THE KEEPER is not a legal thriller. I don’t believe, if memory serves, there is a single courtroom scene on any page. That is a neat trick, considering it is full to the brim of defense attorneys (the venerable Dismas Hardy) and district attorneys (Wes Farrell and an entire team of assistants), not to mention police, ex- (Abe Glitsky) and otherwise, and a defendant (Hal Chase) who is in jail and may or (more likely) may not be innocent. John Lescroart's latest offering is a pure mystery, evenly divided between police procedure and private investigation, and wonderful from beginning to end.
Chase is a deputy sheriff assigned to duty at the San Francisco County Jail. When Chase’s wife, Katie, goes missing from their home on the Wednesday night before Thanksgiving, leaving her very young children unattended, suspicion almost immediately falls upon Chase, and not without reason. The couple has been having financial problems; the now-missing Katie had been in counseling; and both husband and wife had huge life insurance policies that named the surviving spouse as beneficiary. Chase, seeing which way the wind is blowing, lawyers up with Hardy. This is somewhat ironic, given that Katie had been seeing Hardy’s marriage counselor wife for some time. When it is revealed that Katie and Chase had been having extramarital affairs, it appears that Chase had at least two more motives to murder his wife.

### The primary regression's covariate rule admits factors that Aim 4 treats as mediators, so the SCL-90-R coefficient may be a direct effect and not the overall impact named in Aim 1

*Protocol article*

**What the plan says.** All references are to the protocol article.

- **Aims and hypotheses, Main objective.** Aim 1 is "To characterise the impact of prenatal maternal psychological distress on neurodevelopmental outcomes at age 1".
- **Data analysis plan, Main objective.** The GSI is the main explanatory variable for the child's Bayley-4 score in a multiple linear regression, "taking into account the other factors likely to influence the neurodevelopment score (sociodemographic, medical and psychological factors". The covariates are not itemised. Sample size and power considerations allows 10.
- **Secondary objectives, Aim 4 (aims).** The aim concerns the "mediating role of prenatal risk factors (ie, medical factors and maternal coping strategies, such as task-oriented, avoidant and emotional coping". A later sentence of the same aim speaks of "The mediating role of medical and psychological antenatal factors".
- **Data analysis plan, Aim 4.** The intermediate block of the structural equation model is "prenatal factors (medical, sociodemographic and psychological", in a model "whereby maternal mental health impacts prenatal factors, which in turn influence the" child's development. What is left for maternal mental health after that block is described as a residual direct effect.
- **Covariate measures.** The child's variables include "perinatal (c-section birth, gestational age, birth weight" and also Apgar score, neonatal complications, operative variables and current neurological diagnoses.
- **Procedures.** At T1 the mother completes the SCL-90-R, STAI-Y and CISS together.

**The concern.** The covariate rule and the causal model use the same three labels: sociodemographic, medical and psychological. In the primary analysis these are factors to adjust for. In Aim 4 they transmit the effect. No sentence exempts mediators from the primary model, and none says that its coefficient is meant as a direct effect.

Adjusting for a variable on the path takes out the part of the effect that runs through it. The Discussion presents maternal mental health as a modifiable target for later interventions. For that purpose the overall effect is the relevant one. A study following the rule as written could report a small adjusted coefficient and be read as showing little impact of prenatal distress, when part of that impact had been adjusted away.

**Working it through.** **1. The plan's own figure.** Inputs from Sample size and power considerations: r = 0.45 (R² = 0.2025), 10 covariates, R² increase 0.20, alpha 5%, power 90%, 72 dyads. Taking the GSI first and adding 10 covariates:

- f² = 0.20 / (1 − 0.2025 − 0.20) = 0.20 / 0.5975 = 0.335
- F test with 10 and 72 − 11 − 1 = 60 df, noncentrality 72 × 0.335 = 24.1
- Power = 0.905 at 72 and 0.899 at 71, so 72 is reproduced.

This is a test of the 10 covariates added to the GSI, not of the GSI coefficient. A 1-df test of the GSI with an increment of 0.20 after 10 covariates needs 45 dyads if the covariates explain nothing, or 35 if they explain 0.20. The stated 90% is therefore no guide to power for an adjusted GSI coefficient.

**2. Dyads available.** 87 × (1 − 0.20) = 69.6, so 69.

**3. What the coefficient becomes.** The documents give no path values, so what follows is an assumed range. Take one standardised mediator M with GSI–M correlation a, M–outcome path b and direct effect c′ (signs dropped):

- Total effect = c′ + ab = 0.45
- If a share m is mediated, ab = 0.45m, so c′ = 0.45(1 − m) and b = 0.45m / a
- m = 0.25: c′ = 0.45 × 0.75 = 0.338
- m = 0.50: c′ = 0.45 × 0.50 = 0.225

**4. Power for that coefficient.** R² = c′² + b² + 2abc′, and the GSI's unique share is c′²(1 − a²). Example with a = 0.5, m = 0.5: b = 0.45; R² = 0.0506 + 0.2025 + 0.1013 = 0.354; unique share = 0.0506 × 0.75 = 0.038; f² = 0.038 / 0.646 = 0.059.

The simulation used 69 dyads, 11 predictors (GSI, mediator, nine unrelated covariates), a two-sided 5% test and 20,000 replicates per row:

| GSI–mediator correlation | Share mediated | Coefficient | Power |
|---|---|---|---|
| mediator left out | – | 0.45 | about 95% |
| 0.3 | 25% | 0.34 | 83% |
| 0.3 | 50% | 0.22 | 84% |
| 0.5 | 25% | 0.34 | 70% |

"Lescroart brings his 'A' game to THE KEEPER, deftly leading the reader through a plot that begins simply but becomes more complex as things progress."
Given that his usual investigator is away on an extended trip, Hardy retains Glitsky to start turning over evidentiary rocks in the hope of uncovering another suspect. Glitsky, who recently has been somewhat involuntarily retired from his job as a homicide detective, does not lack for suspects, but there is a problem: none of them are anywhere near as good as Chase. In due course, Chase is indicted and finds himself incarcerated in the very jail where he used to work. There is a problem there, though, and it starts at the top with County Sheriff and works its way down. Prisoner deaths and overdoses are occurring all too frequently, and when an investigation into the death of an inmate is connected to Chase’s previous guard duties, Glitsky wonders if perhaps someone at the jail may have had a motive to kill Katie as well.
Glitsky’s investigation results in a rare and uneasy alliance between Hardy and Farrell. Two more deaths --- one tragic, one otherwise --- seem to put the two teams on the right track, and it appears that justice, however rough and incomplete, is done. That is, until a single and simple fact is revealed that upsets every supposition and conclusion that has been made in the case. Doubting himself and his ability to do the job he loves so much, Glitsky must bring every bit of his skill and talent to bear in order to ensure that a killer is brought to trial after avoiding charges for much too long.
Lescroart brings his “A” game to THE KEEPER, deftly leading the reader through a plot that begins simply but becomes more complex as things progress. Mystery aficionados may guess the identity of the doer (or doers) before story’s end, but, as is true with any visit to the streets of San Francisco, the journey is as interesting and enjoyable as the destination, if not more so. This one is a delight for fans and newcomers alike.
Reviewed by Joe Hartlaub on May 16, 2014